In this humorous book on the former East German state (GDR), the author has his tongue placed firmly in his cheek. He retells Proust’s famous Madeleine moment in detail, only to depict how an old bottle of Eastern Bloc red wine caused him to spew it out in an arc.
This book has you wondering whether the author is inventing something or telling an absurd historical fact. Far more than one may imagine is actually based on fact, the author’s own experiences serving as the starting point. This book is full of absurd ideas while still portraying everyday life. This is not the world of artists being surveilled, oppressed, and blackmailed all day long as in movies like “The Lives of Others”. The charm of the book is to portray everyday life and ordinary people. Even a small time crook involved in illegal gambling.
The protagonist receives an invitation to The Society of Unknown Underground German Authors. He isn’t a writer so he thinks they have the wrong person, or it’s some kind of joke. It turns out the East German secret police, the Stasi, intercepted his adolescent love poems to Liane, a girl in the West. Fraternizing with the enemy by letter was obviously highly suspicious.
“I Suggest We Kiss” by Rayk Wieland is in many ways a modern picaresque novel, known in German as a Schelmenroman. A genre name, derived from the Spanish word picaro (German: Schelm), meaning rogue or rascal, which began in the 16th Century. From what I can tell, German literature was early to pick up the genre from Spain. This might explain why the novel has been translated and published in Spain and Argentina.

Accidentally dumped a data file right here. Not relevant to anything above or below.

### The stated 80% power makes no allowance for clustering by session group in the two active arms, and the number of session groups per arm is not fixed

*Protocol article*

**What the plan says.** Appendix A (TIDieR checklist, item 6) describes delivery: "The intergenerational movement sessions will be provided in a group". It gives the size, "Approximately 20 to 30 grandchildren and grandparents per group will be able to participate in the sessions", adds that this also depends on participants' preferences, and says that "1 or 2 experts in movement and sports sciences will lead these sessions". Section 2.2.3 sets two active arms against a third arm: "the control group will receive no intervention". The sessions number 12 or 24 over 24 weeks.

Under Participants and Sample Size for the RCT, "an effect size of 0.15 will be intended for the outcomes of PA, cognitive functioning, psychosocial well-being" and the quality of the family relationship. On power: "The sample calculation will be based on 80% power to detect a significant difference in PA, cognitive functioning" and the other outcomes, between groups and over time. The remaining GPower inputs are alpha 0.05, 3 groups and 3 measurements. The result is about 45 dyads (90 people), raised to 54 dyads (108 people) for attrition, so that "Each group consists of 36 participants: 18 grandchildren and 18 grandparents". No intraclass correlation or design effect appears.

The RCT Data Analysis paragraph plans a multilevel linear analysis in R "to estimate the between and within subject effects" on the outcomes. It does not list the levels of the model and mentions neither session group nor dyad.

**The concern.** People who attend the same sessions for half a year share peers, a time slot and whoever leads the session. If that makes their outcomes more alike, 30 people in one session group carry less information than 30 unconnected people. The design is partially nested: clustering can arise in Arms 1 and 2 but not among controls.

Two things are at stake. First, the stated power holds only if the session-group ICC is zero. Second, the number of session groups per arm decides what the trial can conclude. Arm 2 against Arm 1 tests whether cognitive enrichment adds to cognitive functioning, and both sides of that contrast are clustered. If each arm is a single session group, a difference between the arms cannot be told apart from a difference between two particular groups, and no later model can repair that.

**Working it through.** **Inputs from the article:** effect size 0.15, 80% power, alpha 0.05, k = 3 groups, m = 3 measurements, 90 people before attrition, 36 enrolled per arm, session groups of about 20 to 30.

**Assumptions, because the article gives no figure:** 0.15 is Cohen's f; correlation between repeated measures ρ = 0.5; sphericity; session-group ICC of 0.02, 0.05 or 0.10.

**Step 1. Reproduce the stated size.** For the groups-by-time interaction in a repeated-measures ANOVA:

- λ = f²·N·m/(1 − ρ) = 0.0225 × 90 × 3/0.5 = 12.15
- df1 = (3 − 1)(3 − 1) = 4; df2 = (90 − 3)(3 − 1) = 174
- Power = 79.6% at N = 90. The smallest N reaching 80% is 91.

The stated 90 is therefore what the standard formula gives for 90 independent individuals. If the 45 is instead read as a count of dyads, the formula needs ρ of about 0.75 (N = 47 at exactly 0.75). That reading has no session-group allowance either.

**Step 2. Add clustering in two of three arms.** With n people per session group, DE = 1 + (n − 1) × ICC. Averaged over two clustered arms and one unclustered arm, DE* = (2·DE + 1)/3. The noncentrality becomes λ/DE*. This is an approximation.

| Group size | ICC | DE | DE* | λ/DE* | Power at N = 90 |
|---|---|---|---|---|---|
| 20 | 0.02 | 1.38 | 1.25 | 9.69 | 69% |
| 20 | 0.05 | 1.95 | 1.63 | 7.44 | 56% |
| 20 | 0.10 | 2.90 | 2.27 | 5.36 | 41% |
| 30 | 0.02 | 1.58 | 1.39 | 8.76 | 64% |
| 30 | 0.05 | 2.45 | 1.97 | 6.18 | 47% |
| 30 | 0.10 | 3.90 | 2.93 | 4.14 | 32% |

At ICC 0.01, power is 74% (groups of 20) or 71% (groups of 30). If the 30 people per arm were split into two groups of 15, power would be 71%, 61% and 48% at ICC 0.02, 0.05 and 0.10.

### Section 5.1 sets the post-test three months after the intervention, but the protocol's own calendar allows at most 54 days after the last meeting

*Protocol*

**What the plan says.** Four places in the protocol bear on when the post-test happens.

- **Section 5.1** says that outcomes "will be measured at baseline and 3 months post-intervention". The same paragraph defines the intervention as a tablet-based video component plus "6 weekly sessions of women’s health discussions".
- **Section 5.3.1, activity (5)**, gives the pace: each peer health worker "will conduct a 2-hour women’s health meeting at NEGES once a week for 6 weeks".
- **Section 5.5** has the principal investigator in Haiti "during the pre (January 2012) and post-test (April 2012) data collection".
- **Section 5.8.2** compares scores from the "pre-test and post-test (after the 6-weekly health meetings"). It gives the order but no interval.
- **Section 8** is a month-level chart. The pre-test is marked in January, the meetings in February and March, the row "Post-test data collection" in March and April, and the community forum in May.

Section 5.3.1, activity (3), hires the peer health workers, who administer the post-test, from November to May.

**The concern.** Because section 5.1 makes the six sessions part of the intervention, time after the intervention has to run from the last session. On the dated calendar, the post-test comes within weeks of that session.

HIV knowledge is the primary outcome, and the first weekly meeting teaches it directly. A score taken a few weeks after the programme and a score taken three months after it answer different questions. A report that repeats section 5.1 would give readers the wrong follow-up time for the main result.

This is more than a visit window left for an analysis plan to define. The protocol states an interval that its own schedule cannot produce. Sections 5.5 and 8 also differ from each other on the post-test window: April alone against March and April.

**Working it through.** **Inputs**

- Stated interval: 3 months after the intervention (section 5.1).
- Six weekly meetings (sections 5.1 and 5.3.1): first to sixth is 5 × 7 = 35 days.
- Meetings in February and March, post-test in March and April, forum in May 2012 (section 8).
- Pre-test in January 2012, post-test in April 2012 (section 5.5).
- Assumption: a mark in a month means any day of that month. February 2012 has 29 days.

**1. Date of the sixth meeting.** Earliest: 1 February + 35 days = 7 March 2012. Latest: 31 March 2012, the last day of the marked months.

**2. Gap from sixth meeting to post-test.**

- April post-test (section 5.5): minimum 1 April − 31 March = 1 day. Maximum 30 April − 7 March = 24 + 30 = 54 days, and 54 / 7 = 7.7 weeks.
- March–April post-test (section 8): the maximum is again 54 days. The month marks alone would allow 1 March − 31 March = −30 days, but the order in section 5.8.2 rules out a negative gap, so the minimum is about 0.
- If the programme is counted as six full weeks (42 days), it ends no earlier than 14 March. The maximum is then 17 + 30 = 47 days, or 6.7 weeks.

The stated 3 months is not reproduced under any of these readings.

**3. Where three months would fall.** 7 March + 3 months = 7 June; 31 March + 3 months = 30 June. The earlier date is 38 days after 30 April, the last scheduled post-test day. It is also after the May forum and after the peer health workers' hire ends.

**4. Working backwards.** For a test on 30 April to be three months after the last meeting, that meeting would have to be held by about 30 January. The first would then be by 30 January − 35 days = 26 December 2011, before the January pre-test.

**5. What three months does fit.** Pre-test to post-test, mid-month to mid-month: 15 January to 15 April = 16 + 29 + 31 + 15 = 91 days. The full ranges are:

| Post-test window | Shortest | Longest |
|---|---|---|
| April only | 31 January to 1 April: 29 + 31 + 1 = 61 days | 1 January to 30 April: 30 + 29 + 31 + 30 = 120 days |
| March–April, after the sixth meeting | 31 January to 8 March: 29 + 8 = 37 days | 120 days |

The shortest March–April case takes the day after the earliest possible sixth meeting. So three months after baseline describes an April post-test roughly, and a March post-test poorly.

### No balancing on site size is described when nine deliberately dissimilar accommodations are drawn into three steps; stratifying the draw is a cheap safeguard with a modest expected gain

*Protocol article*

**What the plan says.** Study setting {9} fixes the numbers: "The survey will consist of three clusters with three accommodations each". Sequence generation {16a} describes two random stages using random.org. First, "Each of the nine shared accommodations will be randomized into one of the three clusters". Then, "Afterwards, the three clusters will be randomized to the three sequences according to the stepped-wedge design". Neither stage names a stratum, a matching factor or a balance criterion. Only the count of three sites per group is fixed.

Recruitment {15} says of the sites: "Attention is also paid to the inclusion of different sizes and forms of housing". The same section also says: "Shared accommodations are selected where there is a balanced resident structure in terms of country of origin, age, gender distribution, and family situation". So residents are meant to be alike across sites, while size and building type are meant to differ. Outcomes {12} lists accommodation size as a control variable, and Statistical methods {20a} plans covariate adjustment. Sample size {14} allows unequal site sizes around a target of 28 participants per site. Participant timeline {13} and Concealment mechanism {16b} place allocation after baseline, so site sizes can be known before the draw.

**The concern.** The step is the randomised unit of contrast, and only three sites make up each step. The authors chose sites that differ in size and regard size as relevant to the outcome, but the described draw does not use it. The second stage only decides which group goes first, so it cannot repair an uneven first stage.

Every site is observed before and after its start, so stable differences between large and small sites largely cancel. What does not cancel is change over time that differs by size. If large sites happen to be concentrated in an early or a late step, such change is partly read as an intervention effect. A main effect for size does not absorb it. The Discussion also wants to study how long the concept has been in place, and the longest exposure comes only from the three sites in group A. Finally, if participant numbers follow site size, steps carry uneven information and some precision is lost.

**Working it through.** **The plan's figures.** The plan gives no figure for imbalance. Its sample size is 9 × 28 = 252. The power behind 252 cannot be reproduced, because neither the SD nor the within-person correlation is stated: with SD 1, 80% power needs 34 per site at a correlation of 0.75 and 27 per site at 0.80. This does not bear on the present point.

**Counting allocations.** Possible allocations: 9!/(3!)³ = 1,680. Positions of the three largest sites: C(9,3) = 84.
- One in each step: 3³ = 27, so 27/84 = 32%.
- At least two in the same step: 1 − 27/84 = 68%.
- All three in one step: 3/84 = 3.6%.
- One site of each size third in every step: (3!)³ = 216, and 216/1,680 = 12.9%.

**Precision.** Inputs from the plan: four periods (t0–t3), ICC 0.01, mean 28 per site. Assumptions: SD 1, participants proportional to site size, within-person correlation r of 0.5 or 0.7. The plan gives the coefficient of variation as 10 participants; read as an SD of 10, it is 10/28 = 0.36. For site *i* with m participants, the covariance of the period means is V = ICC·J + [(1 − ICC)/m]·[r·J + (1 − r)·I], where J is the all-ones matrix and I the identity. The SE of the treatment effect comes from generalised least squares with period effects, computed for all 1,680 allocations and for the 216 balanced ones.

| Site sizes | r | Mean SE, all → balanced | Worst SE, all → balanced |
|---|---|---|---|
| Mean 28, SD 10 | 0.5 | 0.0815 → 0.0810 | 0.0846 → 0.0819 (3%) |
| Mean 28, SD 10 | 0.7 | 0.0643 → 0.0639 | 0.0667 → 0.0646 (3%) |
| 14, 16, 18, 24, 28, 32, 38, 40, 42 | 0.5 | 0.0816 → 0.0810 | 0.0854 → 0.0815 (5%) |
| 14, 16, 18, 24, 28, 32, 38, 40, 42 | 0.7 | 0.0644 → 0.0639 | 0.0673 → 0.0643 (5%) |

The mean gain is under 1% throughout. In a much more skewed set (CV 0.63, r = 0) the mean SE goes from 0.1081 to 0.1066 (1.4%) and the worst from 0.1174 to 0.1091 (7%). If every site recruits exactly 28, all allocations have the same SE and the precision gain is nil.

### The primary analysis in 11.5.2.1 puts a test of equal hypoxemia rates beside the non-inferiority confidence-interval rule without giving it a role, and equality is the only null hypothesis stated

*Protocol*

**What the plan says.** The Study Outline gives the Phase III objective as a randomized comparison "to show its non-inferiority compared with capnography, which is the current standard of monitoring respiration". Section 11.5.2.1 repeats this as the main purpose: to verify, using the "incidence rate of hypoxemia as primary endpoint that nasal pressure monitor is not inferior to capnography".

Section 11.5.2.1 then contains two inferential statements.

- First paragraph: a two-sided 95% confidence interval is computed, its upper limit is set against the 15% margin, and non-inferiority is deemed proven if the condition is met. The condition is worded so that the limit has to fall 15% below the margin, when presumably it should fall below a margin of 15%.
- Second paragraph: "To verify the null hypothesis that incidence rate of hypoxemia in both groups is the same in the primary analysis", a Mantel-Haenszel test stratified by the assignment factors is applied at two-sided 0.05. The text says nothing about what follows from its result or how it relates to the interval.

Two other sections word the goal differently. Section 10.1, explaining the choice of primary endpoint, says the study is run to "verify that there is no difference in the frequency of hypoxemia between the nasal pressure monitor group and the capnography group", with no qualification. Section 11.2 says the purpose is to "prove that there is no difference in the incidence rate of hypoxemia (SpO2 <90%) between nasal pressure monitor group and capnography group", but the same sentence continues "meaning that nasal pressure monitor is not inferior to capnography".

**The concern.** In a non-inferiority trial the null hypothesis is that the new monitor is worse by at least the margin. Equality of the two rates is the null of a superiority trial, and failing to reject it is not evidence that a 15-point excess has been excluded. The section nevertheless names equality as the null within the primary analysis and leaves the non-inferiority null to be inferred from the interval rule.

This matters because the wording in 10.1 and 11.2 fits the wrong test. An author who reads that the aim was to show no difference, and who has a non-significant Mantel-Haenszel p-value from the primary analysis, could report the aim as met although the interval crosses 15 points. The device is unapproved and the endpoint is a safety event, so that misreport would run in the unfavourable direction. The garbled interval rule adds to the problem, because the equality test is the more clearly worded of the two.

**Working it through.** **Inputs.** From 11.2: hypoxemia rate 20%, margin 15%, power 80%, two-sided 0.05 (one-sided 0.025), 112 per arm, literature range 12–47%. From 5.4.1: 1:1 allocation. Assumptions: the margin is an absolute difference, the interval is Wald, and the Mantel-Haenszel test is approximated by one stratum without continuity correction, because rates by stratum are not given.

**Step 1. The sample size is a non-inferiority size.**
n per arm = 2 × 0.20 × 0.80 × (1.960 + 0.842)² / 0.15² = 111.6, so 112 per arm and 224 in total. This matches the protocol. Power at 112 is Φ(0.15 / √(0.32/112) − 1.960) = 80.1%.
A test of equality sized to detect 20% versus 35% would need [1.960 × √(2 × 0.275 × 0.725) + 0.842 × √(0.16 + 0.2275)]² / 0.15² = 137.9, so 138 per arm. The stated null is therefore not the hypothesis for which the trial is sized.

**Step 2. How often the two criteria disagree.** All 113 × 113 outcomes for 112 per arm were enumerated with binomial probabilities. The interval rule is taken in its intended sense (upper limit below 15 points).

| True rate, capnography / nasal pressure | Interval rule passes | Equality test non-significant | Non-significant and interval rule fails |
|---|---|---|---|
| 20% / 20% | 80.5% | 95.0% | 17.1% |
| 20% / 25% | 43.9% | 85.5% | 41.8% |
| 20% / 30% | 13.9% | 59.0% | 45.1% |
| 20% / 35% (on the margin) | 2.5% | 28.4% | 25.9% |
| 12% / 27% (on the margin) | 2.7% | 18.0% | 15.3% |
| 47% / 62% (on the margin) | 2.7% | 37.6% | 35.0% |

Parody and biting political satire are firmly rooted in German speaking culture. Here, even the Kafkaesque use of W. is both playful and authentic since the Stasi reports refer to him only via “der/des W.”. The book may have you wondering why you are smiling so often in such a serious context. It’s not laugh-out-loud humor very often. It’s mainly subtle, absurd humor that creeps up on you as you realise the underlying references.
Some of the most hilarious dark humour is to be found in the novel’s appendix. This contains all W.’s poems to Liane which were intercepted by the Stasi. Each poem is commented by the officer scrutinizing every word for signs of enemy activity. Utterly banal things are totally misinterpreted by the paranoid police state.
Here’s an excerpt of one of W.’s adolescent love poems to Liane. The translation is mine and not very good. Translating poetry, even something simple like this, is tricky and requires a lot of time, but you’ll get the gist:
Und nicht nur küssen, meine Liebe.
Ich denke auch an andre Triebe,
Die, weißt du, weiter südlich liegen.
Ich dichte nur. Um dich zu kriegen.
And not only kisses, my Love.
I also think of other passions,
Ones which, you know, lie farther south**.
Poetry I only write. That I may get you.
** “farther south” is interpreted by the Stasi to mean possible escape with Western girlfriend to Portugal
Making light of a dictatorship may not be to everyone’s liking, but the author has a Stasi file himself and people deal with difficult times in different ways. In bad times, we often say “One day we’ll laugh about this.” Rayk Wieland does just that in this novel.